Speech lab: Unlocking the secrets of the human voice
It's an unusual performance.
As James Wilkes reads aloud one of his poems, he slurs, stutters and stammers, struggling to get the words out.
It's a far cry from his usually fluent readings of the material he knows so well.
But today, James is taking part in an experiment at University College London's Speech Communication Lab.
As he reads, his voice is played back to him through headphones just a fraction of a second later. And it is remarkably disruptive.
He says: "It's a very, very odd experience.
"It's like you are not saying words you have just said, so you are waiting for them to come.
"The concentration involved is huge."
The writer has just taken up a poet-in-residence role at the Institute of Cognitive Neuroscience where the speech lab is based.
End Quote James Wilkes Poet-in-residence, Speech Communication Lab
Everyone speaks, but it is something that is also really complex and strange”
He is hoping to get a creative insight into the science behind speech.
"Everyone speaks, but it is something that is also really complex and strange," he explains.
"The work they are doing at the lab is shedding some kind of light on that complexity and strangeness. And as a poet I really want to be part of that."
The experiment that James has just taken part in is called Delayed Auditory Feedback (DAF), which is also known as speech jamming.
Professor Sophie Scott, who heads the research group, says that it's a simple test that is helping to identify the mechanisms of speech.
She explains: "What this is telling us is that when we speak, we make a noise, and if we fiddle around with that noise, it can make speech production difficult.
"So it is telling us something interesting about how we use the sound of our own voice to guide speech output."
How we produce - and perceive - speech is the focus of research at the lab.
Professor Scott says: "Speech is incredibly complex.
"In fact, as a sound, speech or the human voice talking is comfortably the most complex sound you encounter on a day-to-day basis."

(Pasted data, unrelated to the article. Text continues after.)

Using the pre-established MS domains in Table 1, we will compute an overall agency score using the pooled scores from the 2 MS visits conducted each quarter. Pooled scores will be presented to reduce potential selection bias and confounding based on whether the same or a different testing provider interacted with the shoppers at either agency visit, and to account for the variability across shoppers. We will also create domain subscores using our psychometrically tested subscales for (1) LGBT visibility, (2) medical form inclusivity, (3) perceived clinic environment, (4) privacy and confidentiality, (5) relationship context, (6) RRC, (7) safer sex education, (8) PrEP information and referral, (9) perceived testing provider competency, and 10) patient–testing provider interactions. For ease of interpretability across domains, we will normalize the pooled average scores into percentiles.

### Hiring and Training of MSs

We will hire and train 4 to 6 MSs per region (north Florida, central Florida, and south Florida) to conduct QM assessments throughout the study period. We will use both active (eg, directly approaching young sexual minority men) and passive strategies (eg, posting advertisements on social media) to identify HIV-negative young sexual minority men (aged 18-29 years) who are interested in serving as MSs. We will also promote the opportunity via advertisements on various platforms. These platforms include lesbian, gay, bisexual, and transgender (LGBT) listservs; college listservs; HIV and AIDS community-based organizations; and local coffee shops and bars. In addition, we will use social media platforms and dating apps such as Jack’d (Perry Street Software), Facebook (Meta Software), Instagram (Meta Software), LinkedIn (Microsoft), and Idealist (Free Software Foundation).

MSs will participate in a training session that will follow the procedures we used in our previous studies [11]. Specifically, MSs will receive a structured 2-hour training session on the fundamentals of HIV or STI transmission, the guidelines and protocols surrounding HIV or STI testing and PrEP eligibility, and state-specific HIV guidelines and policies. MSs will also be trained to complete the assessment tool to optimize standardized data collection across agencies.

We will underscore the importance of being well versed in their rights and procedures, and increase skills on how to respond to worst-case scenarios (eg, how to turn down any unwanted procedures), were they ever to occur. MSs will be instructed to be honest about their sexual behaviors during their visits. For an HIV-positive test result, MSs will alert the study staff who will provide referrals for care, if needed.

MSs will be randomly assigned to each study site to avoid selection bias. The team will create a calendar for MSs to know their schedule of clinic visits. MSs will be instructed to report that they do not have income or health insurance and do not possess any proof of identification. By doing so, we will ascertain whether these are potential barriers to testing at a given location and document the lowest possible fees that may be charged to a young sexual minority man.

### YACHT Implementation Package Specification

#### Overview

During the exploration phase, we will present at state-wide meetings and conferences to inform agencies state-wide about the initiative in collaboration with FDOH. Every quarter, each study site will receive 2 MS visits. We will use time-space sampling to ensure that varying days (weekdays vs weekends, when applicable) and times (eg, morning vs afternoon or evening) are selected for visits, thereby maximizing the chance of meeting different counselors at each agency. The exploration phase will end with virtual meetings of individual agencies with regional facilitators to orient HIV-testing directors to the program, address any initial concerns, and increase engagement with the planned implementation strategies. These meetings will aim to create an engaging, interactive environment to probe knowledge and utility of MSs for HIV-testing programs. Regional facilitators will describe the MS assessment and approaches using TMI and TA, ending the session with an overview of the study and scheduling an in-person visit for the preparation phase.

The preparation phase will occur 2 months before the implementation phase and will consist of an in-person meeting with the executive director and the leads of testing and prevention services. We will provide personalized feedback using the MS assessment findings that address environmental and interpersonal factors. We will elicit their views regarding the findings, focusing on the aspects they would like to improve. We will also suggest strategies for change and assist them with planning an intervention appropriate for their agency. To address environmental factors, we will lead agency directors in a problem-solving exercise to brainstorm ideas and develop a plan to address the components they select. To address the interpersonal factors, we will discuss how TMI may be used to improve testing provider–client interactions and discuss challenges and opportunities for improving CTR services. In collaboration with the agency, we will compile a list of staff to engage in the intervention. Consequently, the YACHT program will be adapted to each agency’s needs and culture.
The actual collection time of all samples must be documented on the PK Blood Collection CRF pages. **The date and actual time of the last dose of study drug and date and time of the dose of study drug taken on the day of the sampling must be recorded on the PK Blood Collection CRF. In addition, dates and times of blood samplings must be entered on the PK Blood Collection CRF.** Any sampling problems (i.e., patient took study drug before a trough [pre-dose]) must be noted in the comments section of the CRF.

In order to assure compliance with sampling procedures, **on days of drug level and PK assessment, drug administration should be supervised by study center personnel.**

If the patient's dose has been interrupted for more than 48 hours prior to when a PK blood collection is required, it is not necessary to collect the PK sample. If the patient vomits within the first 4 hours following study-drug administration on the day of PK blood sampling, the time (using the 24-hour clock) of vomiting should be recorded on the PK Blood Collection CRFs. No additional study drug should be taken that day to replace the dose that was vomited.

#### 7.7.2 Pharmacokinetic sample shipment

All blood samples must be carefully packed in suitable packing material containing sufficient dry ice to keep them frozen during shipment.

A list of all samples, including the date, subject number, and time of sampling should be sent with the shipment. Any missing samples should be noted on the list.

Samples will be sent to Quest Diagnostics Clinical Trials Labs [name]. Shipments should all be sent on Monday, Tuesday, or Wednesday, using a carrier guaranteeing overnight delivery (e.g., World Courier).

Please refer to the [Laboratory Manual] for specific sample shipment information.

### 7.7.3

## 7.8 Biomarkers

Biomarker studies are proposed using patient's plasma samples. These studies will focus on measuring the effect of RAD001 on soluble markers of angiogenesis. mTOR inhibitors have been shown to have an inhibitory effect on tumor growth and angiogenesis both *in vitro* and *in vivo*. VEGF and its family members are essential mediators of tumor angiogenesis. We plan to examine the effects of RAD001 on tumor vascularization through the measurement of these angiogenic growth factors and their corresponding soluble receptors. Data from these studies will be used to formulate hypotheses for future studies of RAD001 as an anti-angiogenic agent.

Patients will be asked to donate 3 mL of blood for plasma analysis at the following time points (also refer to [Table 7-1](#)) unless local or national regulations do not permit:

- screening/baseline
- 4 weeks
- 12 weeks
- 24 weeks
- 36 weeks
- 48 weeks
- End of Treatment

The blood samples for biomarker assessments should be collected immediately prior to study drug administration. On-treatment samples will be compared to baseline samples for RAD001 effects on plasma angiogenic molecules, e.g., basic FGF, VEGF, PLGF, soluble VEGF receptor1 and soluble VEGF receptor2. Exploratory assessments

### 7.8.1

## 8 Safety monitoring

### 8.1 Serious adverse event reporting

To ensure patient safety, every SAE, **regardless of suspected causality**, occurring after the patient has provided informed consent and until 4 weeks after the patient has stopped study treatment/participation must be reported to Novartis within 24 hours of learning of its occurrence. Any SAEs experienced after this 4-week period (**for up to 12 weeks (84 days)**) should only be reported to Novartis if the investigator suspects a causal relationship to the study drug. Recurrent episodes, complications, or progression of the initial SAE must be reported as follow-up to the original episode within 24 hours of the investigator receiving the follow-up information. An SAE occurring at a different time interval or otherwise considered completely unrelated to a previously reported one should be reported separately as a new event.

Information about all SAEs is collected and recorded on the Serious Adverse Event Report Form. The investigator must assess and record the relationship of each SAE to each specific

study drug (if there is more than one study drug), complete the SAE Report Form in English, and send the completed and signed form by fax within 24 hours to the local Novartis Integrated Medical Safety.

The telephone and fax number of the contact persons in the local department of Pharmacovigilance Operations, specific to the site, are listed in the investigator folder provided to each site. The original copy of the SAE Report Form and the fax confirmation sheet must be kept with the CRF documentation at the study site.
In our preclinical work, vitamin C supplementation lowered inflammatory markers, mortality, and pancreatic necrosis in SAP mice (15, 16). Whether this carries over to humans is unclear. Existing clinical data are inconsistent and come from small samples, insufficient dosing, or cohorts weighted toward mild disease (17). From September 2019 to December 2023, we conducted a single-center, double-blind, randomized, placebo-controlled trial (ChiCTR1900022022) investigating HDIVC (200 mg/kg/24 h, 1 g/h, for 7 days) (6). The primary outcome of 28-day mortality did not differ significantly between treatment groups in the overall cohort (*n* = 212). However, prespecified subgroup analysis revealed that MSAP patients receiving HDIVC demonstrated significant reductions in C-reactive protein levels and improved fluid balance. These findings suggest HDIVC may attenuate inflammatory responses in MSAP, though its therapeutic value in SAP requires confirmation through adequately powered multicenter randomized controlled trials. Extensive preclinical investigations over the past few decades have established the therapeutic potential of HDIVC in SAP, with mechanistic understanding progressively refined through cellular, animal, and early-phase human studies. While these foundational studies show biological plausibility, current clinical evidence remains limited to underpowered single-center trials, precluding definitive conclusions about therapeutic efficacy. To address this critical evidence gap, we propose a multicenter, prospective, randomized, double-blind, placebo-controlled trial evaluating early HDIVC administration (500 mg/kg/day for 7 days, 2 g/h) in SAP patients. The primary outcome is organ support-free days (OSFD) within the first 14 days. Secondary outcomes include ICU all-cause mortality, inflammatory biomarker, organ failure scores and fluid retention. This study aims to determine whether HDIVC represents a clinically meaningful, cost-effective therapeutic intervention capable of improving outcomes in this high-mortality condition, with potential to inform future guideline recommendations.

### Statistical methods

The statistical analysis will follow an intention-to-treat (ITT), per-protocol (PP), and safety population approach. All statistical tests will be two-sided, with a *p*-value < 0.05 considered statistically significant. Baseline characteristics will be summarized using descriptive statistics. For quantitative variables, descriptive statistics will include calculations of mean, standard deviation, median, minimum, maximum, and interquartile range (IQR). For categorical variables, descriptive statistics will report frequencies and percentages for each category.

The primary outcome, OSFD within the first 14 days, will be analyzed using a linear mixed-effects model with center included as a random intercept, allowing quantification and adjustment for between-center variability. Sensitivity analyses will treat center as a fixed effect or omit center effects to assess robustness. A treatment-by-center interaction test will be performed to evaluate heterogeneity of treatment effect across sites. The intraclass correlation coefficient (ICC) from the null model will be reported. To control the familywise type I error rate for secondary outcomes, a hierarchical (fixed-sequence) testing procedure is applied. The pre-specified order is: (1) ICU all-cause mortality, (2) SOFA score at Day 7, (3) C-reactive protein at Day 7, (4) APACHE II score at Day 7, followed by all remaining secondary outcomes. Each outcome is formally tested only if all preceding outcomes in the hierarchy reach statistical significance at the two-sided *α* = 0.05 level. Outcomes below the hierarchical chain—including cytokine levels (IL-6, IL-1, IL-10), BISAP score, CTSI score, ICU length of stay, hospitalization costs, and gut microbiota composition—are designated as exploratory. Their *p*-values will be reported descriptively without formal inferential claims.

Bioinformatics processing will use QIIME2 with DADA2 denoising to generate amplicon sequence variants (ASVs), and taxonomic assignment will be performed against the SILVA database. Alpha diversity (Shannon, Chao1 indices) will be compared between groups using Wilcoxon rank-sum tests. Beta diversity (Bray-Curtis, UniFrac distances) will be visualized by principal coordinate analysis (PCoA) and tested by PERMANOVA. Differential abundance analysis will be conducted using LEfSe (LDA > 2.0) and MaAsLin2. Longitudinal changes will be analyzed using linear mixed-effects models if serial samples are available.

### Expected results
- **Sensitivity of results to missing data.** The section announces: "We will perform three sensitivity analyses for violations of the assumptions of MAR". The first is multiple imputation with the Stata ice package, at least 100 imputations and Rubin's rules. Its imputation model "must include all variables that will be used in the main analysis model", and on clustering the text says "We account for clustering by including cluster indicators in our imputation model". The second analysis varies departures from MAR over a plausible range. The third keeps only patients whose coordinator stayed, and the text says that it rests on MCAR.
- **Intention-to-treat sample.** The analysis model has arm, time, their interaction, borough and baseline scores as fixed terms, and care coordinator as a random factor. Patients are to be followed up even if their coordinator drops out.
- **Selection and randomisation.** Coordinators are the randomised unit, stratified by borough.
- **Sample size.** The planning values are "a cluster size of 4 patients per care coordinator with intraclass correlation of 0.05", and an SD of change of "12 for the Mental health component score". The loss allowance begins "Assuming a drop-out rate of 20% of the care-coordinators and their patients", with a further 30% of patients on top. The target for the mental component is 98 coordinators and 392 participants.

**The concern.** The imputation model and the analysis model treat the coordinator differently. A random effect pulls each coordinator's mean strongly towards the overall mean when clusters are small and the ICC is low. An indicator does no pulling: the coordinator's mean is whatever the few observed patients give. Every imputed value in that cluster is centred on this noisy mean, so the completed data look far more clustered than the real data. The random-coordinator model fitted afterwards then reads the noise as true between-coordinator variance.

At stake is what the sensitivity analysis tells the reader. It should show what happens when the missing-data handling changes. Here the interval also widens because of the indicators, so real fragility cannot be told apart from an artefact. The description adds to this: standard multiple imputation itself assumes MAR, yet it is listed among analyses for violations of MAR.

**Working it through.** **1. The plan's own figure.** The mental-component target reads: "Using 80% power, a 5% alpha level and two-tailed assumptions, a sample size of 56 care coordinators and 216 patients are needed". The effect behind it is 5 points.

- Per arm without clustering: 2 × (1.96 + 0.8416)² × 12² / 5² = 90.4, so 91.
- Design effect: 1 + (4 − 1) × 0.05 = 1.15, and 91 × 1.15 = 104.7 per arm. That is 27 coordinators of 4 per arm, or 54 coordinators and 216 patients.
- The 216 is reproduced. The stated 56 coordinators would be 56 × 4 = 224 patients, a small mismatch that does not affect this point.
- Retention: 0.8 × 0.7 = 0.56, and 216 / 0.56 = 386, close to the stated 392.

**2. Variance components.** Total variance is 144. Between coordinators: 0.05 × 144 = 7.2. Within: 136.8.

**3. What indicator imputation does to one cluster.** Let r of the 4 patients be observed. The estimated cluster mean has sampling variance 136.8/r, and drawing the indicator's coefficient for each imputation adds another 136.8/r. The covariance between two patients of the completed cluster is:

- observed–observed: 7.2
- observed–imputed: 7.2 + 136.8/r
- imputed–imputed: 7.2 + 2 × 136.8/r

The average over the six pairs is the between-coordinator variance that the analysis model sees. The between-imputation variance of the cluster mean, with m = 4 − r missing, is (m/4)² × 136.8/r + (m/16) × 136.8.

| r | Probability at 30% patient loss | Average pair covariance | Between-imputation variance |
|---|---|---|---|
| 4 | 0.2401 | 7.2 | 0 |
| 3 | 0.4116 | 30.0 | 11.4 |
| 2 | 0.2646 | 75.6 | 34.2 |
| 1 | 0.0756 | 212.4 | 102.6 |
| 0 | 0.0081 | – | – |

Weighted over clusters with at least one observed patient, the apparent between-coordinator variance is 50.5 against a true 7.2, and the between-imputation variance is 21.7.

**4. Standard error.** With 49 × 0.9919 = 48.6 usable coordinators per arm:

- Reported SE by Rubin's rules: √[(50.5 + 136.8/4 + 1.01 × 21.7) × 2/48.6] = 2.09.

She explains that just by hearing a few words, you start to build up an image of what a person might be like.
"Our voices convey an awful lot of information about us, whether we want them to or not," she says.
"If you couldn't see me, but hear me, you'd probably have a good guess at my sex, my age, where I come from, aspects of my mood and my socio-economic status - all of this is expressed in my voice.
"But all sorts of other stuff too, like my aspirations and my hopes and what I'd like you to think of me.
"I can guarantee to you that I sound different to talking to you here because I am trying to come across like a serious academic than if I was buying something a the market."
The team is investigating the science behind speech in a variety of ways, from comparing recordings from around the world to see how communication varies across continents, to MRI scans that allow the researchers to identify which parts of the brain are activated as volunteers speak and listen to speech.
And of course, as with any self-respecting cognitive neuroscience lab, behavioural experiments such as speech jamming feature too.
In another test, Professor Scott asks James to read a text with her, out loud.
It seems deceptively simple, but as they begin to read they have to synchronise everything: pauses, rhythm and even breathing to keep in time.
Prof Scott explains that the simple experiment helps to reveal more about the complexities that exist in conversations.
She says: "If you actually look at people together, they will start to coordinate their behaviour a lot to make conversation.
"People will start to pronounce words in the same way, they'll coordinate their breathing.
"Speech is actually a very, very complex social behaviour."
James, who is spending several months with the speech team, is organising performances and events, such the Voices series of talks that will take place at UCL in April and May, to share what he is learning at the lab.
But he also thinks it will have an impact on his own poetry.
"[With speech jamming ] I found it changed the texture and the surface of what I was doing. I was slurring and stuttering, and those extra bits are really interesting to me as a poet," he explains.
"It's something that is disruptive, it's unnecessary, excessive - and that to me is the material I want to work with."
Prof Scott also thinks the poet's presence could have an impact on the way her team approaches their research.
"You always learn something new from working with people who've got a different perspective," she says.
"Psychologists tend to deal with speech as a disembodied language system, but the actual sounds of your language are incredibly important and have a lot to do with how you understand and interpret what people are saying to you.
"And I think poets have a great deal of insight into that and a lot to say about the way we deal with the sounds people make around us."